But what the article doesn't say is why a guest kernel would be interested.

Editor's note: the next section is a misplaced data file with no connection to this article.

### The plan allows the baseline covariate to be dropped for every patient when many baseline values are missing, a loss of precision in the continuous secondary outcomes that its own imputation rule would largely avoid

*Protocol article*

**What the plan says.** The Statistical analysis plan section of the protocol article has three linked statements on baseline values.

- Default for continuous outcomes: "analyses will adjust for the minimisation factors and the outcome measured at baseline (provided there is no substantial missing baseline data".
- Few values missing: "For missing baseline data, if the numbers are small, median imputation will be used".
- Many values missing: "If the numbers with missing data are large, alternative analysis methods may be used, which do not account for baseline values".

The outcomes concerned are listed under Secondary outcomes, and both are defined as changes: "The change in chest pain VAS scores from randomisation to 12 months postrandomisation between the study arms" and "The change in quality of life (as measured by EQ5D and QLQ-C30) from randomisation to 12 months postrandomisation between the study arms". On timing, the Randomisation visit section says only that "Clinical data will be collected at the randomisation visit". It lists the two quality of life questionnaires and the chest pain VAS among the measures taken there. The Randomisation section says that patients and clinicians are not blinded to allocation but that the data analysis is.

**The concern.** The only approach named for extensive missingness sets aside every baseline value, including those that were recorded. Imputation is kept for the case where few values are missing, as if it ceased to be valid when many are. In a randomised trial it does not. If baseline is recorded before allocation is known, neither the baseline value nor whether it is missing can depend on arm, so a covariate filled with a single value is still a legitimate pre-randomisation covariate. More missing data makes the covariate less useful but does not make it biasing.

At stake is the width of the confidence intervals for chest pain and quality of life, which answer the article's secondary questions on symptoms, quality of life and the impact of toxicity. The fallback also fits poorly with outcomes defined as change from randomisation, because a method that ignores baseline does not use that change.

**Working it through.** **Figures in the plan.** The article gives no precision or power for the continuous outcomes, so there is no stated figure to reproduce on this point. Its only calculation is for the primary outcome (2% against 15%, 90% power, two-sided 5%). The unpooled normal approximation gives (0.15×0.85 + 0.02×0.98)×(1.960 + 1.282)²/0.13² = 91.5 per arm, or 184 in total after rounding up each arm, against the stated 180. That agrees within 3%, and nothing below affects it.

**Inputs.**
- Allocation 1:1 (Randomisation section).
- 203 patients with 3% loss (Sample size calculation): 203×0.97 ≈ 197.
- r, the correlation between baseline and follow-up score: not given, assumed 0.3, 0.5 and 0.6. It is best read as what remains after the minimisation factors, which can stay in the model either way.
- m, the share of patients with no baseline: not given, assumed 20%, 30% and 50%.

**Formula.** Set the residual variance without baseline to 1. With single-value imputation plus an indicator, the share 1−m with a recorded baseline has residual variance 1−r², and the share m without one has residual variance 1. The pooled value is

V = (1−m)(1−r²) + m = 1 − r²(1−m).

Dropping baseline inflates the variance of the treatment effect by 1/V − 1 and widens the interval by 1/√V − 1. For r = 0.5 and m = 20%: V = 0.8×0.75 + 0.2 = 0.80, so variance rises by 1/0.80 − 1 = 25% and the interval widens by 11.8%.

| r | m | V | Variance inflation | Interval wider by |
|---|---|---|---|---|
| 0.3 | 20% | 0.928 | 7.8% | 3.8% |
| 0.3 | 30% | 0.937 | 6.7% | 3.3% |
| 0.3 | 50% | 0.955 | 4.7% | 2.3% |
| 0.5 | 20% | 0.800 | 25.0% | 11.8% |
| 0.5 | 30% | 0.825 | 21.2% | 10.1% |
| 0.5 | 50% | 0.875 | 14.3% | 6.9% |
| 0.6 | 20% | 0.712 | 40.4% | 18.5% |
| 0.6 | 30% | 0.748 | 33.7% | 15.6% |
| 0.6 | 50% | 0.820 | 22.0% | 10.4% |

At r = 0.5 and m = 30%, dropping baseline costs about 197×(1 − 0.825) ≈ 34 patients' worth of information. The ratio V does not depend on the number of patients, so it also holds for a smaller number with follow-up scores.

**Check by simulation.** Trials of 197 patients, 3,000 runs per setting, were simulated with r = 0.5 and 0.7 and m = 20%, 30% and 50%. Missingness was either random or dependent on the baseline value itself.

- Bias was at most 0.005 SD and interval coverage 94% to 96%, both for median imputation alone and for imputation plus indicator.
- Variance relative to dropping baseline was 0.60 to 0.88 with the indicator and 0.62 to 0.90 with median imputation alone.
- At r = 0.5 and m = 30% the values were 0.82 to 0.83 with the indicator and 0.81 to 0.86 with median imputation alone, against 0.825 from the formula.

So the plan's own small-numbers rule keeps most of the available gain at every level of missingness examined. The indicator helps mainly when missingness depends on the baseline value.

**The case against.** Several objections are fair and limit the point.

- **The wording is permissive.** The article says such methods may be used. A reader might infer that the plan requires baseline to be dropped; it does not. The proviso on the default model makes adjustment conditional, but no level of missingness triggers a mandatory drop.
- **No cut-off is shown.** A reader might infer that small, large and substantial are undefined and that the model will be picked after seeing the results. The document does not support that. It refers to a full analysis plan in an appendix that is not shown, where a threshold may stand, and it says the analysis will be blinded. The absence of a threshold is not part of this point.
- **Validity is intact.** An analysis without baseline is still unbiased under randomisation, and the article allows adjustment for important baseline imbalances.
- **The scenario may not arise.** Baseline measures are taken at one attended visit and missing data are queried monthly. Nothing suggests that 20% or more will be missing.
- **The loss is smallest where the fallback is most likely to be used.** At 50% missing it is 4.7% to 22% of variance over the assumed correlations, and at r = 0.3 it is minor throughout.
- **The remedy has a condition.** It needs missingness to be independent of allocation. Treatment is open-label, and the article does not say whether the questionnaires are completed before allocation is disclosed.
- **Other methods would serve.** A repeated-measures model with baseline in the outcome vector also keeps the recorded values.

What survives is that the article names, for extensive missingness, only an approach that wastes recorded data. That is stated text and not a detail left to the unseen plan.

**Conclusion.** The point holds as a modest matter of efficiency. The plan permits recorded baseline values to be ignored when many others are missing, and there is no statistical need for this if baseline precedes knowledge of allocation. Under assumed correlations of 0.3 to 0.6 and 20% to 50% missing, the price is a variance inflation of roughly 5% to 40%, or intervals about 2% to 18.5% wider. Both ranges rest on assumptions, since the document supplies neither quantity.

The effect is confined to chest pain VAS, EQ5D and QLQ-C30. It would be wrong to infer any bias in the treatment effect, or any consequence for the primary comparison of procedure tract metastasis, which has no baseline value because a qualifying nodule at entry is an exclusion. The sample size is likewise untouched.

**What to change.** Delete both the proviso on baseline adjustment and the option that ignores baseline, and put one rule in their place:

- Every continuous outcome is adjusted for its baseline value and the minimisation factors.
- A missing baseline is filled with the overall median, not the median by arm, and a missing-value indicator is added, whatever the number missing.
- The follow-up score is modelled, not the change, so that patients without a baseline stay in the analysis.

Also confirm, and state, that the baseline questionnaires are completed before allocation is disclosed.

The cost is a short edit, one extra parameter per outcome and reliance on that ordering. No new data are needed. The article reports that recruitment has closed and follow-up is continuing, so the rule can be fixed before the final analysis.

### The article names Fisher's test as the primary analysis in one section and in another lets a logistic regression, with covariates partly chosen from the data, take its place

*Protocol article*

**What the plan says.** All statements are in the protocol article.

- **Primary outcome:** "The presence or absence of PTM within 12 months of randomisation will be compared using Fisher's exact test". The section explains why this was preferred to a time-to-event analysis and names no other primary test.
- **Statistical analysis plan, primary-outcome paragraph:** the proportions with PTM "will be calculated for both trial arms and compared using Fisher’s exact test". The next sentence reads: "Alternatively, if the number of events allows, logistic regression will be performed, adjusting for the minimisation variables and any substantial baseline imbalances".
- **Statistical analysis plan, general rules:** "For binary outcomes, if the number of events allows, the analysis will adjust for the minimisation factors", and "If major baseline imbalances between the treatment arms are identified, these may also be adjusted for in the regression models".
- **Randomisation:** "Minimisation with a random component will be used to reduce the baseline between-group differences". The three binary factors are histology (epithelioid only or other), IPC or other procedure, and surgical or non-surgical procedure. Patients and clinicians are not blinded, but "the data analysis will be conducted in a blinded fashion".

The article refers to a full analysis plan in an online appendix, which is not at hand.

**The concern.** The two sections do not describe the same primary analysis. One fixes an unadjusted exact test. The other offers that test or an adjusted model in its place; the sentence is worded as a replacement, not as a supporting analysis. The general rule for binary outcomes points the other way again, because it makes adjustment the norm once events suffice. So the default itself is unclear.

Seems like primarily a performance issue to me. If the guest kernel doesn't know when its "RAM" is really swap, it's not going to be able to manage its memory as effectively as it might like. For example, it might be able to predict memory-usage patterns where the host kernel can't. Wasn't there a recent article(s) about a patch to do speculative read-in of swapped-out memory, specifically for the use-case where some automated overnight process pushes out OpenOffice/Firefox/etc., causing the user significant delays upon his/her return in the morning? (Perhaps even one of Con Kolivas' patches?)
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